Our most common use of habit today, “acquired mode of behavior,” didn’t exist in Latin—habitus went from meaning “condition” to “how one conducts oneself” to “clothing.” That it was adapted into English in precisely the reverse order is an accident of history; the order of meanings absorbed from one language to another rarely constitutes a logical development. As with all language, meaning is established by usage and force of habit.

Origin and Etymology of habit

Middle English, from Anglo-French, from Latin habitus condition, character, from habēre to have, hold — more at give

Synonym Discussion of habit

habit, practice, usage, custom, wont mean a way of acting fixed through repetition. habit implies a doing unconsciously and often compulsively.
    • had a habit of tapping his fingers
practice suggests an act or method followed with regularity and usually through choice.
    • our practice is to honor all major credit cards
usage suggests a customary action so generally followed that it has become a social norm.
    • western-style dress is now common usage in international business
custom applies to a practice or usage so steadily associated with an individual or group as to have almost the force of unwritten law.
    • the custom of wearing black at funerals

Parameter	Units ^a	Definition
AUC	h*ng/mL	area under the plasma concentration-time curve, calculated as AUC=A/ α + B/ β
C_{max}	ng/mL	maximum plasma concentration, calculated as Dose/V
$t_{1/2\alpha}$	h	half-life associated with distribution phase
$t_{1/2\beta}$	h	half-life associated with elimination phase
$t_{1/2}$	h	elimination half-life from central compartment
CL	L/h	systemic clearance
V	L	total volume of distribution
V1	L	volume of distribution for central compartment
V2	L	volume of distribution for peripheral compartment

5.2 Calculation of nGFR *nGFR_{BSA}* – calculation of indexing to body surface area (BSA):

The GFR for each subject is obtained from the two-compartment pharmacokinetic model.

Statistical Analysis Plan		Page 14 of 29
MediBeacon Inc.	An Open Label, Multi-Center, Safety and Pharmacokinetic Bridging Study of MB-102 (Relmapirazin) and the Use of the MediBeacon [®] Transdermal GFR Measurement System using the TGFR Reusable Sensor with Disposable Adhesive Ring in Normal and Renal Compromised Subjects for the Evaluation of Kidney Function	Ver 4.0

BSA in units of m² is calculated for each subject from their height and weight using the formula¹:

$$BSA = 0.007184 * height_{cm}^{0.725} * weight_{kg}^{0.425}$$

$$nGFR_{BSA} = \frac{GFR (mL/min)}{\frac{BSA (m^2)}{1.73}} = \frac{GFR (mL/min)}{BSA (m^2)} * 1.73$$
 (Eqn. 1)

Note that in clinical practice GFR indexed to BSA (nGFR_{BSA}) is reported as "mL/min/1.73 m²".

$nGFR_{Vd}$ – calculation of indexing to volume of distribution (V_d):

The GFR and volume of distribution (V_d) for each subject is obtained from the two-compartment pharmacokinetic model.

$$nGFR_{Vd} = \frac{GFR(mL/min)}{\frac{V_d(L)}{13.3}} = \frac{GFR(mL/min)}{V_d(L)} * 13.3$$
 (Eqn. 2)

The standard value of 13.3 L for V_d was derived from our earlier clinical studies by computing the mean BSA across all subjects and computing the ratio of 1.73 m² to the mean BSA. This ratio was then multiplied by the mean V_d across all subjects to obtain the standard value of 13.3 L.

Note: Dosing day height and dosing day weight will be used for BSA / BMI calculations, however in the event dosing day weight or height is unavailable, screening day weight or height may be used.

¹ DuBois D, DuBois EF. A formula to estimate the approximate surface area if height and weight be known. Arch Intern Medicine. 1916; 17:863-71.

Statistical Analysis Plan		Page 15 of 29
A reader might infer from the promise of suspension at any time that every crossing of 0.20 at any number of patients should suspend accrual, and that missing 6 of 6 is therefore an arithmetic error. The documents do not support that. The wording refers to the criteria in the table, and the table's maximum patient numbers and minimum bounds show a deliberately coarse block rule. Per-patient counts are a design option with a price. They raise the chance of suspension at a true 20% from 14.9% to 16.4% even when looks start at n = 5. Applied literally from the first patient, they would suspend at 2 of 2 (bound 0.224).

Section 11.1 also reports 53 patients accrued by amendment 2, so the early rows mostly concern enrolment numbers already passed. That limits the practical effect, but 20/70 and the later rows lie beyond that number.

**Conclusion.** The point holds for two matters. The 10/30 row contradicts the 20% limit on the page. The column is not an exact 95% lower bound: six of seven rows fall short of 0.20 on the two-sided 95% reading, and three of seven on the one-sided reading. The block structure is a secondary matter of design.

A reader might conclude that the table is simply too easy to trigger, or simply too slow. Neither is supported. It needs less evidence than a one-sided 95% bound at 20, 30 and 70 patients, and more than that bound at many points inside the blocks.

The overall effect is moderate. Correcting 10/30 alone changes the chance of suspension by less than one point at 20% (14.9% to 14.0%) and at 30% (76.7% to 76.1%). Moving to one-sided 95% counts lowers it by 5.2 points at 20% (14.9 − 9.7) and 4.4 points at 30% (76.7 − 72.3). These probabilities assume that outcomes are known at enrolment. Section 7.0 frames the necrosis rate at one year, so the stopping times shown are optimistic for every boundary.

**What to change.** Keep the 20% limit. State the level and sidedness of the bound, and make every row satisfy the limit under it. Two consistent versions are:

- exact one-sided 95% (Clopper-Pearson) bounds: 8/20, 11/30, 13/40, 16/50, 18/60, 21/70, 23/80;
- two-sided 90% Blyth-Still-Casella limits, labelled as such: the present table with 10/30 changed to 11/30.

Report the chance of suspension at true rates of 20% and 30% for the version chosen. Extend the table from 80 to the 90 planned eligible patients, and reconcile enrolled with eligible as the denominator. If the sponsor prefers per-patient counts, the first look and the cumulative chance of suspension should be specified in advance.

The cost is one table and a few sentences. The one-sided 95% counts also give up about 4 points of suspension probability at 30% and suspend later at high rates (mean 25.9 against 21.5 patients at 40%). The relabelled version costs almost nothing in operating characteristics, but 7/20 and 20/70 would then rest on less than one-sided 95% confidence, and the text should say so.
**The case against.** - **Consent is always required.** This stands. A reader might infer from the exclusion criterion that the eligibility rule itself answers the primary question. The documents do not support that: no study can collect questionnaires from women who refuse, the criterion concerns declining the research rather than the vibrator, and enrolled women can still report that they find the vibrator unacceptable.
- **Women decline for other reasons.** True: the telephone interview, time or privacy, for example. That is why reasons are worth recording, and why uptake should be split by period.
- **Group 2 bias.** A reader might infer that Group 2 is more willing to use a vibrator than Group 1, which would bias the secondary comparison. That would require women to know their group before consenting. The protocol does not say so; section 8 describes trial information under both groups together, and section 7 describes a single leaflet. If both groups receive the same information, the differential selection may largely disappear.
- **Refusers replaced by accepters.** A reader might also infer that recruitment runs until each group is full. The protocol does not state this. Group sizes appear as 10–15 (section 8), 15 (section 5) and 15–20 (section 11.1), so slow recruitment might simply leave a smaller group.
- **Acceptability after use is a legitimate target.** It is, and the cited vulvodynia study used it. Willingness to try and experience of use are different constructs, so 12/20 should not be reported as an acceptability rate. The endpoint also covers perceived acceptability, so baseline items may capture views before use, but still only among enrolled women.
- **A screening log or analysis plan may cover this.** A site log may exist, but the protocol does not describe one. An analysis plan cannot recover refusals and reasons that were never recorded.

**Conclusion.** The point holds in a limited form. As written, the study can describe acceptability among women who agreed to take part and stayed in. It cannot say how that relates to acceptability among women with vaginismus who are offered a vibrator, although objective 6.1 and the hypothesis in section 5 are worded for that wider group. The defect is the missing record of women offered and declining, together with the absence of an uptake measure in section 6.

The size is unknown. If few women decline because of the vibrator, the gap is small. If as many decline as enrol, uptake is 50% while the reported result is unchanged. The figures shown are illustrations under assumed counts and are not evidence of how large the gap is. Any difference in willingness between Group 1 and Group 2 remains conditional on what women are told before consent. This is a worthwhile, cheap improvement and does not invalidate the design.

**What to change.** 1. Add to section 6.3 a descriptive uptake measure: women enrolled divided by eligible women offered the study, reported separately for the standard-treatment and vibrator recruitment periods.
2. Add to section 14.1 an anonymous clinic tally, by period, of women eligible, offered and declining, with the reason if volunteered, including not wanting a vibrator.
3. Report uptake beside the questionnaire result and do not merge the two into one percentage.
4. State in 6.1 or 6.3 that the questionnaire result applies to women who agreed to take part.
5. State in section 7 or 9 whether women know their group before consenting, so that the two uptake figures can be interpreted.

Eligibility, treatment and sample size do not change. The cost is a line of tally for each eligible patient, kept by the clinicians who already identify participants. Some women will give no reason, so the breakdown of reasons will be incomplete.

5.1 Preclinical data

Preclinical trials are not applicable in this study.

wont usually applies to a habitual manner, method, or practice of an individual or group.
    • as was her wont, she slept until noon

Other Equestrian Terms


2

habit

verb
habited; habiting; habits
: clothe, dress
  • It is the nature of such pedantry to habit itself in a harsh and crabbed style.
  • —Richard M. Weaver

Examples of habit in a Sentence

  1. his exclusive clothing store had habited the town's upper crust for as long as anyone could remember

Origin and Etymology of habit

see 1habit


HABIT Defined for English Language Learners

habit

  • : a usual way of behaving : something that a person does often in a regular and repeated way

  • : a strong need to use a drug, to smoke cigarettes, etc.

  • : a piece of clothing worn by members of a religious group


HABIT Defined for Kids

habit

noun hab·it \ ˈha-bət \
1 : usual way of behaving
  • We're studying the habits of wild birds.
2 : clothing worn for a special purpose
  • a riding habit
3 : a way of acting or doing that has become fixed by being repeated often
  • From long habit, Jemmy kept his eyes peeled for treasure.
  • —Sid Fleischman, The Whipping Boy
4 : characteristic way of growing
  • These are trees of spreading habit.

Medical Dictionary

habit

noun hab·it \ ˈhab-ət \
1 : bodily appearance or makeup especially as indicative of one's capacities and condition
  • a man of fleshy habit
2 : a settled tendency or usual manner of behavior
3 a : a behavior pattern acquired by frequent repetition or physiological exposure that shows itself in regularity or increased facility of performance
  • the daily bowel habit
b : an acquired mode of behavior that has become nearly or completely involuntary
  • locked the door through force of habit
c : addiction
  • was forced to steal to support his drug habit
4 : characteristic mode of growth or occurrence